Livestock

Sheep Terminology

As a very ancient craft, sheep-keeping has developed a language all of its own. This can be a bit bamboozling for newcomers. It is further complicated by regional variations of terms. We have listed a few below; we hope it helps. The language of wool is included in the Wool section.

Term Definition
Bottle lamb an orphan lamb reared on a bottle. Also pet lamb, poddy lamb, cade lamb.
Broken mouth a sheep which has lost or broken some of its incisor teeth, usually about six years old.
Cast unable to regain footing, perhaps because of lying on a hill or hollow or because of a heavy and / or wet fleece.
Clipping cutting off the wool. Also shearing.
Cull ewe a ewe no longer fit for breeding and sold for meat.
Crutching clipping the wool from the hind end of sheep to help prevent fly-strike. May also be done pre-tupping. Also dagging.
Dags lumps of dried dung stuck to the wool around the hind end of the sheep. May lead to fly strike.
Dagging clipping off dags.
Dipping immersing sheep completely in a chemical wash to kill external parasites. Largely replaced now with the use of pour-ons and injectable insecticides. See pour-ons.
Down breed a breed of sheep belonging to the short wool group.
Draft ewe a ewe to old for rough grazing on hill or upland and selected (drafted) out of the flock to be moved to gentler lowground grazing.
Drench an veterinary medicine administered orally usually by a drenching gun. For individual sheep, a special long-necked drenching bottle can be used.
Ear tag metal or plastic tag clipped permanently in the ear, carrying ID text or an electronic chip.
Ewe a female sheep that has had her first lamb.
Flushing providing improved nutrition in the few weeks before mating to improve fertility.
Flushing (eggs / embryos) removing unfertilised or fertilised eggs from a ewe, usually as part of an embryo transfer programme.
Fly strike infestation of wool, skin and eventually flesh by the maggots of the blowfly. See Health and Wellbeing section.
Foot rot infectious and painful hoof disease commonly found in sheep, particularly if kept on wet ground.
Gestation period length of pregnancy. In sheep, 147 days on average.
Gimmer a female sheep in her second year but before she has her first lamb. Also theave.
Greasy wool wool as shorn i.e. unwashed and still containing all the lanolin.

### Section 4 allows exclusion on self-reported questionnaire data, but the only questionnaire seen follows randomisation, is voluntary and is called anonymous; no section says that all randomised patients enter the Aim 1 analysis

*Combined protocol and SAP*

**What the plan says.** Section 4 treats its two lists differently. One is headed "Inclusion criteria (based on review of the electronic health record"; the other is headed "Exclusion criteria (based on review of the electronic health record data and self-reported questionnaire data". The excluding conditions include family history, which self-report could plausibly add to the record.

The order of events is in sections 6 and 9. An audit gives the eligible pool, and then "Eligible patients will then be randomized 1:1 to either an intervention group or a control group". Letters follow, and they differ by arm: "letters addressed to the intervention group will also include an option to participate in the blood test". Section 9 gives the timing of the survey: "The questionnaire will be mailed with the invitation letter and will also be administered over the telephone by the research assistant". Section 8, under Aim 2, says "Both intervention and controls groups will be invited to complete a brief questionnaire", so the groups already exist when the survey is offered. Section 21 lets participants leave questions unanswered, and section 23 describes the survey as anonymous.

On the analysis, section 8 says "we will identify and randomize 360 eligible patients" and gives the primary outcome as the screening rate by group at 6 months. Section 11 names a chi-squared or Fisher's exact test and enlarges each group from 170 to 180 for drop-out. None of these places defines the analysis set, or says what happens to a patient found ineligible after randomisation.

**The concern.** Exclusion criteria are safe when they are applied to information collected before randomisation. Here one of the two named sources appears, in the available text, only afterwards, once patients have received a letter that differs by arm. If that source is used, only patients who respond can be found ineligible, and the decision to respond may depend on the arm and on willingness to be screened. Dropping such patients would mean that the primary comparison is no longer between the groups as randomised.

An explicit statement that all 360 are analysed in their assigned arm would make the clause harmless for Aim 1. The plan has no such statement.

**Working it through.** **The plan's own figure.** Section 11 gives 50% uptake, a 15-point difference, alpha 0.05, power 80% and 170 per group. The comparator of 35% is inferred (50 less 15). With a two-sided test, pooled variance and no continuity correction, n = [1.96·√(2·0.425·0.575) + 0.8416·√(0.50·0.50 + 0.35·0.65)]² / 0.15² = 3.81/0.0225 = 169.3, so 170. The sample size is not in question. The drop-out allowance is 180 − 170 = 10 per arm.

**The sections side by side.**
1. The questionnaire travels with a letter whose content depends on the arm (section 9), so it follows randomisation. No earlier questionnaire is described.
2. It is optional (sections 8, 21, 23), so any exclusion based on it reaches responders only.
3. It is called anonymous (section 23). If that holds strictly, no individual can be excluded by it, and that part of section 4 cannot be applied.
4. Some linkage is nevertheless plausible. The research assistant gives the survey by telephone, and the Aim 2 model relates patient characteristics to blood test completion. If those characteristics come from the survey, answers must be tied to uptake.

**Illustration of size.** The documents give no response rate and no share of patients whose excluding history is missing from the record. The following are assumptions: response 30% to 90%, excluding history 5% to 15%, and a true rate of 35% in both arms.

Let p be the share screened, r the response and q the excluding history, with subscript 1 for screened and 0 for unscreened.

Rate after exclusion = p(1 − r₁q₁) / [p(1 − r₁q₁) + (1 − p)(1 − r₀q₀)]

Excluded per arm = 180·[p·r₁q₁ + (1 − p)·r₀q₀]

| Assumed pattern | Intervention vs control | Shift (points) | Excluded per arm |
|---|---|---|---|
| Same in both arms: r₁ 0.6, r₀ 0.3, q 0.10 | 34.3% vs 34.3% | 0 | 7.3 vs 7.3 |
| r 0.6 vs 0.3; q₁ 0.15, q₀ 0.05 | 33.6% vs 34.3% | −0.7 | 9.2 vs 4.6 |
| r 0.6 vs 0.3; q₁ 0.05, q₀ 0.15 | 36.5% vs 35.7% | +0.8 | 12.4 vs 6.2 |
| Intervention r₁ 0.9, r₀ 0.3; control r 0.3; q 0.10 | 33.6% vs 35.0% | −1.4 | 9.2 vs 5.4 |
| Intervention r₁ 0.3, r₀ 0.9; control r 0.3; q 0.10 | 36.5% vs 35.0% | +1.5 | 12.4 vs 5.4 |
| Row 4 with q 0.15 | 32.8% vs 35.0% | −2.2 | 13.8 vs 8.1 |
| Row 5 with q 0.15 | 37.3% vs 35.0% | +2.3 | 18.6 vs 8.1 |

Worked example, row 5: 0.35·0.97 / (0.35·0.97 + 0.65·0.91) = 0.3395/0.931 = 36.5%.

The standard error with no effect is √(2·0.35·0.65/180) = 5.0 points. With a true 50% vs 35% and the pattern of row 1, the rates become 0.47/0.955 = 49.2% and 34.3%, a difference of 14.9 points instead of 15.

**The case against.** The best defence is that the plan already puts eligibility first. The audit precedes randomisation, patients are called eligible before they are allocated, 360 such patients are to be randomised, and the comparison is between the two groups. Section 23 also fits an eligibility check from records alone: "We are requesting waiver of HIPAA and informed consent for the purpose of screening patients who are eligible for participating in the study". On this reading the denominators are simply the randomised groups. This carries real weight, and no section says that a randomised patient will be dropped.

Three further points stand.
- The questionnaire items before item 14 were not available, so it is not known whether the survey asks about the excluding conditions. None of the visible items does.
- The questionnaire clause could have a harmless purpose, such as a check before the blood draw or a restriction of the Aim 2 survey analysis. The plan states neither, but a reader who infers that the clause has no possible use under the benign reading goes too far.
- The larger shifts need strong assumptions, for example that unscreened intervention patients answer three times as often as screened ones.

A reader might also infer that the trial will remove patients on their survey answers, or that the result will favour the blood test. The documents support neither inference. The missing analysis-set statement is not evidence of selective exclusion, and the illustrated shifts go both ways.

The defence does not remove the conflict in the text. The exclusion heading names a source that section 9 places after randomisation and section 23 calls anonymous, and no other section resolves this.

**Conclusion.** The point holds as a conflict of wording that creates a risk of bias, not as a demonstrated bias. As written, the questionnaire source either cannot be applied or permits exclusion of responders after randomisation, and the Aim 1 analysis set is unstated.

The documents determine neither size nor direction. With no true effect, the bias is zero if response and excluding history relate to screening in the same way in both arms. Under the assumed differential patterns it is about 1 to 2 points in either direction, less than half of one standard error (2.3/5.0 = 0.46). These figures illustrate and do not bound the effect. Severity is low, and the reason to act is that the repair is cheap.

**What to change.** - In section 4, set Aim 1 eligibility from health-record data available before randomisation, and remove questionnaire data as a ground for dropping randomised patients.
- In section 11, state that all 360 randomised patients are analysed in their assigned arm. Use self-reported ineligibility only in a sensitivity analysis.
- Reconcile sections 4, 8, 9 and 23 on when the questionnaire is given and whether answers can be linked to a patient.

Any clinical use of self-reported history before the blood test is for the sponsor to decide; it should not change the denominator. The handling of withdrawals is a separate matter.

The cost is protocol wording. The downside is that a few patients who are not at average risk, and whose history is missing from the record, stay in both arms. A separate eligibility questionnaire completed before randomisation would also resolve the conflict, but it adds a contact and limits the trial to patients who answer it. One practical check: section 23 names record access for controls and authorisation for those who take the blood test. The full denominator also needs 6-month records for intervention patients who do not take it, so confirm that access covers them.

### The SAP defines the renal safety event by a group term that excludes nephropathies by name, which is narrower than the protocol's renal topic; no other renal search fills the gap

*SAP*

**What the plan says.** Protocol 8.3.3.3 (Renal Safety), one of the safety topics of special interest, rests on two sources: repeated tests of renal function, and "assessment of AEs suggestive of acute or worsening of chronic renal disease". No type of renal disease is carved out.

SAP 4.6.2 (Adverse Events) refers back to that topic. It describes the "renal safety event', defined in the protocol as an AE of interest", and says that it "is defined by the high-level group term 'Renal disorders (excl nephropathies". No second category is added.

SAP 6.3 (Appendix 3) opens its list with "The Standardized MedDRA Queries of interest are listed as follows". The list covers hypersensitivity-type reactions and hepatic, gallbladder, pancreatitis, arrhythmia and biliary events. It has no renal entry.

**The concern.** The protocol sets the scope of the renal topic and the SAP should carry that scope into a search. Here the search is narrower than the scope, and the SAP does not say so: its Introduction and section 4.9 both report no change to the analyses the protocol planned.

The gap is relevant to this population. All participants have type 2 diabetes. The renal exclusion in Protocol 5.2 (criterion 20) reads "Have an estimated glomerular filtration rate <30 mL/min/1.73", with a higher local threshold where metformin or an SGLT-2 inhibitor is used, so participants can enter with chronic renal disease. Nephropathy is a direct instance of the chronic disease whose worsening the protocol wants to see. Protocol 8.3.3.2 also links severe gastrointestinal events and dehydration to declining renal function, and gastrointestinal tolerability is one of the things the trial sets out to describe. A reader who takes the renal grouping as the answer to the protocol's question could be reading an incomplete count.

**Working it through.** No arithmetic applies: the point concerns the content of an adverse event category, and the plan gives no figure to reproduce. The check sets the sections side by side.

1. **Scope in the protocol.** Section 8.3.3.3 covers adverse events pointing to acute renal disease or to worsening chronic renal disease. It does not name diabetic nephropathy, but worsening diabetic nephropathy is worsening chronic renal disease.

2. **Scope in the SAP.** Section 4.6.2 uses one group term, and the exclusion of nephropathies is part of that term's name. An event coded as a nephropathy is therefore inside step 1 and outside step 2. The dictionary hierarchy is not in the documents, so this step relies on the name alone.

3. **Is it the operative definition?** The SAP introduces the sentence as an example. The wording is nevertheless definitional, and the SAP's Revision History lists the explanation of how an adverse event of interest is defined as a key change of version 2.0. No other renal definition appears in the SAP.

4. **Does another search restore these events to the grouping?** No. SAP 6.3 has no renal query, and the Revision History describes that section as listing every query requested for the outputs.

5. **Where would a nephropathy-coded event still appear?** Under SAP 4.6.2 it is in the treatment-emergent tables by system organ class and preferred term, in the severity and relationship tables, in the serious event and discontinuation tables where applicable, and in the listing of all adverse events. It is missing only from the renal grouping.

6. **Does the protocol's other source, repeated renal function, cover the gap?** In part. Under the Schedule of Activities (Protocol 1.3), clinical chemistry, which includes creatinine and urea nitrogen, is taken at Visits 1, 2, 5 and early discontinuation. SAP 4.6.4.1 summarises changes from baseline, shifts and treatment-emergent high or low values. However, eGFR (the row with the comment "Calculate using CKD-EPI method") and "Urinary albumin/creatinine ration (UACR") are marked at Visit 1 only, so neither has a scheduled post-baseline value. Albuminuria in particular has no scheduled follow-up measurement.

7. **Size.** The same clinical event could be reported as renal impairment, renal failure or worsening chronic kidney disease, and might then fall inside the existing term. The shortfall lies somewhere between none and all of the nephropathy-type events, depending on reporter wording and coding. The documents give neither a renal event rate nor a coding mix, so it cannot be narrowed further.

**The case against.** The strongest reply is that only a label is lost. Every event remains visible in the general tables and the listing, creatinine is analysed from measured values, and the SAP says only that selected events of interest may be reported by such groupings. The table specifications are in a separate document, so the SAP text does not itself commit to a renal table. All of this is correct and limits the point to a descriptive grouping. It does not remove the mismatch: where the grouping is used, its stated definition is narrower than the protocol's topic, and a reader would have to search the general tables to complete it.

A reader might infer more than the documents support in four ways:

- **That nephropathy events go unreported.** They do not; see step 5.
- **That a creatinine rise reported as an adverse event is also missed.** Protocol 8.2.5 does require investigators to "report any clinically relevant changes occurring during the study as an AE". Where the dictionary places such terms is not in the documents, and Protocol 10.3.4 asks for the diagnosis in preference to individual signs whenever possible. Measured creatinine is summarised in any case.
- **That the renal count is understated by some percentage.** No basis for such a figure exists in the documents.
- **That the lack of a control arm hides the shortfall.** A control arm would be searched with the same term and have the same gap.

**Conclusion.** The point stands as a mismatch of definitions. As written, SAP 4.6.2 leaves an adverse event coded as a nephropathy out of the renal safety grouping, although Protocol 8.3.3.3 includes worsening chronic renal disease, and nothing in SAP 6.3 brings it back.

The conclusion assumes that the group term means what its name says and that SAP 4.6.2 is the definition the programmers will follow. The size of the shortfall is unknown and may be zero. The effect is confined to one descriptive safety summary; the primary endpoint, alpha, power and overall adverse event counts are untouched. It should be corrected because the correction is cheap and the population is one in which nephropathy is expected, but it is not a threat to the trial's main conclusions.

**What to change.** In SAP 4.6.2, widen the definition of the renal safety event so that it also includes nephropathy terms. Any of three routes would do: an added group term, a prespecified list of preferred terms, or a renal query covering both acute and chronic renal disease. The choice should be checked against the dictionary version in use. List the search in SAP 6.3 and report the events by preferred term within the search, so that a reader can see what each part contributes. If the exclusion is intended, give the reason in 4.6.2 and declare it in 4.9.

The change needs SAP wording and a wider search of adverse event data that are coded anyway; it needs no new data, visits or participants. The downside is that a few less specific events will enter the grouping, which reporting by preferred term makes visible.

Hefting the instinct of some breeds, particularly hill breeds, to stay in a small local area (or heft) without the need for fences.
Hogg or hogget a young sheep of either sex from the January after its birth until it cuts 2 teeth at about 18 months old. Also teg, shearling.
Hoof shears tool for trimming hooves.
In lamb pregnant.
Ked species of louse that infests sheep. Melophagus ovinus.
Lamb a sheep in its first year.
Lambing the process of giving birth in sheep.
Lambing pen a small pen to confine a ewe with her newborn lambs to promote bonding.
Lambing percentage a measure of the number of lambs weaned in a flock compared to the number of ewes mated. This takes account of ewe and lamb mortality and should not be confused with the number of lambs born compared to the number of ewes giving birth.
Lanolin a thick, yellow grease in wool, secreted by the sheep's skin, to confer water resistance. Can be extracted and used for various purposes including cosmetics. Also called yolk, wool fat, wool wax or wool grease.
Monorchid a male mammal with only one descended testicle and one retained internally. Also called a rig.
Mule a type of crossbred ewe, usually a cross between a hill breed ewe and a Border or Bluefaced Leicester tup. May be called a Scotch Mule (from a Blackface ewe) or Welsh Mule, if from a Welsh Mountain ewe or other geographical term. Usually put to a terminal sire to produce fat lambs.
Mutton meat from an older sheep, gaining popularity because of its flavour.
Notifiable Disease one that, by law, livestock keepers are obliged to bring immediately to the attention of Animal Health. Foot and Mouth, for example.
Orf See Orf article in Health and Wellbeing section.
Pour-ons an externally applied medicine applied along the backline, usually to prevent external parasites. Spot-ons are similar but are applied as a spot on the back of the neck.
Raddle coloured pigment used to mark sheep for various reasons but often applied to a ram's chest at tupping time so that mated ewes can be identified.
Ram an uncastrated male sheep. Also tup.
Rooing removing the fleece by hand plucking.
Scab or sheep scab a type of mange in sheep caused by sheep scab mite Psoroptes ovis. This is a notifiable disease.
Scrapie a wasting disease of sheep, a transmissible spongiform encephalopathy (TSE, similar to BSE in cattle). Efforts have been made in the UK to breed sheep resistant to scrapie.
Shearing cutting off the fleece.
Shearling a yearling sheep before its first shearing.
Shepherd's crook a staff with a hook at one end for catching sheep by the neck or leg, depending on type.
Store a sheep (usually a weaned lamb) not yet ready for slaughter that is sold for further fattening.
Teaser a vasectomised ram i.e. has all the hormones but fires blanks, that may be run with ewes prior to the 'real' ram being introduced, to bring the ewes into season.
Teg See Hogg.
Terminal sire a tup, usually a down breed, used on ewes (usually Mules or other cross-breeds) to produce fat lambs for slaughter.
Top knot wool from the forehead or poll of a sheep.
Tup an uncastrated male sheep. Also ram.
Tupping mating in sheep or the mating season.
Wether a castrated male sheep.
Wool-blindness when excessive wool growth interferes with a sheep's ability to see normally.
Rosemary Champion

About Rosemary Champion

Rosemary lives on a 12 acre smallholding in Angus, in the east of Scotland, where she keeps Ryeland Sheep, Shetland cattle and assorted poultry. She was destined to be a smallholder from an early age.

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